It doesn’t say work heartily for the things you like to do, or are fun to do, it says ‘whatever you do, work heartily as for the Lord and not for men.’ It doesn’t matter if I’m at home folding socks (which I HATE doing) or weeding my garden (which I LOVE doing) I am called to work heartily as if I’m doing it for God Himself. If we begin, just begin to start seeing our jobs as something we do for the Lord, not something we do that takes the place of the Lord, our feelings might change.
God does not want you to hate your job. Yes, that is another truth. God has given you the work you have to do, regardless of what it is, He can bring amazing things forth from it.
“I know that nothing is better for them than to rejoice, and to do good in their lives, and also that every man should eat and drink and enjoy the good of all his labor – it is the gift of God” Ecclesiastes 3:12-13
The Lord blesses us with employment so that we have meaningful work, to provide for our families (2 Thess 3:10-13), to provide for those in need (Eph 4:28), and to live as part of the body of Christ (Eph 4:11-16) He does not provide us this work so that we become the work, or so that work becomes our life.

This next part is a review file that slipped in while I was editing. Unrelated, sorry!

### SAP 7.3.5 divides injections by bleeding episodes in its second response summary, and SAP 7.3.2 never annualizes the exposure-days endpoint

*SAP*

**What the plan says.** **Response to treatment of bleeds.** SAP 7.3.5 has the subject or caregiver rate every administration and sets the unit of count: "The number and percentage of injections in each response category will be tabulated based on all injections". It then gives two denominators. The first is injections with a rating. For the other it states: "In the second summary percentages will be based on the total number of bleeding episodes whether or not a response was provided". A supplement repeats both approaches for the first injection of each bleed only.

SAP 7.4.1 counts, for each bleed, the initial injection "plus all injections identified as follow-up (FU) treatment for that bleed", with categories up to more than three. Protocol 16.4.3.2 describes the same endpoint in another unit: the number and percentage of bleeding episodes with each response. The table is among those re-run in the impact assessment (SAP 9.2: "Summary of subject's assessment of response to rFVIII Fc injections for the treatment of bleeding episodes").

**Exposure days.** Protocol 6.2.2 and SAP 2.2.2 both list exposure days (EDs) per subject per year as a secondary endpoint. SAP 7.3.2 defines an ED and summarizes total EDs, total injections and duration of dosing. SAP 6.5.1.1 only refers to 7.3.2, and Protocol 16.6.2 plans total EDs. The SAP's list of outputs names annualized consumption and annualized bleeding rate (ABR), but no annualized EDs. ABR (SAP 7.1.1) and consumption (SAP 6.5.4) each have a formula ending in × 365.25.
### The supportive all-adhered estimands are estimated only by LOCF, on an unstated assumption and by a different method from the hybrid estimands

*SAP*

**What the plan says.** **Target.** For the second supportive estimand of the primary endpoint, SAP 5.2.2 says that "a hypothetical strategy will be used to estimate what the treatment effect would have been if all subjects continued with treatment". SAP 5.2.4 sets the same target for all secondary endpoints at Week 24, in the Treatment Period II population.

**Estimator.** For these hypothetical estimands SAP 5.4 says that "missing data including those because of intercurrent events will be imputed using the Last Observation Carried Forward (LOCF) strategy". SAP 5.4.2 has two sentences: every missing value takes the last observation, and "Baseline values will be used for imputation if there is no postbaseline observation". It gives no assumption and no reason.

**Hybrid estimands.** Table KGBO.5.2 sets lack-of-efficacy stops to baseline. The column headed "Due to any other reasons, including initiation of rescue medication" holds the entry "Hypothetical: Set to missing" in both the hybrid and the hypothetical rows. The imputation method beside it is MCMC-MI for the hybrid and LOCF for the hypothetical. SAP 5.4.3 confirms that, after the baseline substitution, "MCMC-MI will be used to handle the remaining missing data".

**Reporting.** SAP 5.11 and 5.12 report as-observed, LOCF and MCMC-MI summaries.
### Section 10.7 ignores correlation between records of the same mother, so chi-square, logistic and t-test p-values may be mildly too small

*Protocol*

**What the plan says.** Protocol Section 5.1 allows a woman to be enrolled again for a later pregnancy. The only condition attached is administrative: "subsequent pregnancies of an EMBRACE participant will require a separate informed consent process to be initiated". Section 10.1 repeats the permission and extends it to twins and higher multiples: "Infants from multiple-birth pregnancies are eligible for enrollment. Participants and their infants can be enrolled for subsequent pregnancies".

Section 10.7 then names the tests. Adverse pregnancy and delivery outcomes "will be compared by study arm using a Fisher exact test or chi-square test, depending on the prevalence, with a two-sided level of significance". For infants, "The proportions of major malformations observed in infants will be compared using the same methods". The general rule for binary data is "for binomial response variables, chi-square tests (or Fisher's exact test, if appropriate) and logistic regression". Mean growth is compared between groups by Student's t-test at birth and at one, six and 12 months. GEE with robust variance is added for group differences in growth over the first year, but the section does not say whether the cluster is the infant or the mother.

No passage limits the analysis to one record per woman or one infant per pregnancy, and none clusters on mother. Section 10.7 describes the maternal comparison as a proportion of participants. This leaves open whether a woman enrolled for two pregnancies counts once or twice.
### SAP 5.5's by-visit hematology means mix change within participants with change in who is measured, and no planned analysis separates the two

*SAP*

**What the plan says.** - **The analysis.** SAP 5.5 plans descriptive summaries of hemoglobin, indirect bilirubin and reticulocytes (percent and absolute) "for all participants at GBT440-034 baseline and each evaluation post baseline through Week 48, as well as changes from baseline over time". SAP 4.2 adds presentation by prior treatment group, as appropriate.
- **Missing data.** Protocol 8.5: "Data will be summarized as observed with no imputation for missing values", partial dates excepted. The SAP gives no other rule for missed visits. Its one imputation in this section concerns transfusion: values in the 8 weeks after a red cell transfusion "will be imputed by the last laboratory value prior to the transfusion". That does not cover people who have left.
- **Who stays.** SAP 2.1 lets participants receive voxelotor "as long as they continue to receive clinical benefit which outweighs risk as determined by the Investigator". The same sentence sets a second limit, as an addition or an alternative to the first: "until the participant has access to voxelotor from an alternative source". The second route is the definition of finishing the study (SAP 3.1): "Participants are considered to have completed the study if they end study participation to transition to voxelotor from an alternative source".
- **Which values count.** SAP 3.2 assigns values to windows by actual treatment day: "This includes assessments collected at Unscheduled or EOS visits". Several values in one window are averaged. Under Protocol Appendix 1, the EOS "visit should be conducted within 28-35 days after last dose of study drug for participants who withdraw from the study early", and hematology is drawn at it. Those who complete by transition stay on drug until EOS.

All the labor of man is for this mouth, and yet the soul is not satisfied. Ecclesiastes 6:7
I have spent the better part of my adult life striving to be the best at whatever I do. Early on I discovered that I could receive all kinds of positive reinforcement, awards, accolades and advancement if I worked harder, smarter and longer than anyone else. I achieved great success in the world…at what cost? I had a fancy office on the Potomac, traveling 3-weeks a month away from my family. I would introduce myself to people I met using my title as if it were my last name. I could never just be Betsy Stuetze; no, my true identity was found in what I did, my job title, not who I was. For the record; I was lonely, sad, scared, and desperately empty, and none of this could be cured by my job, my office, or my expense account.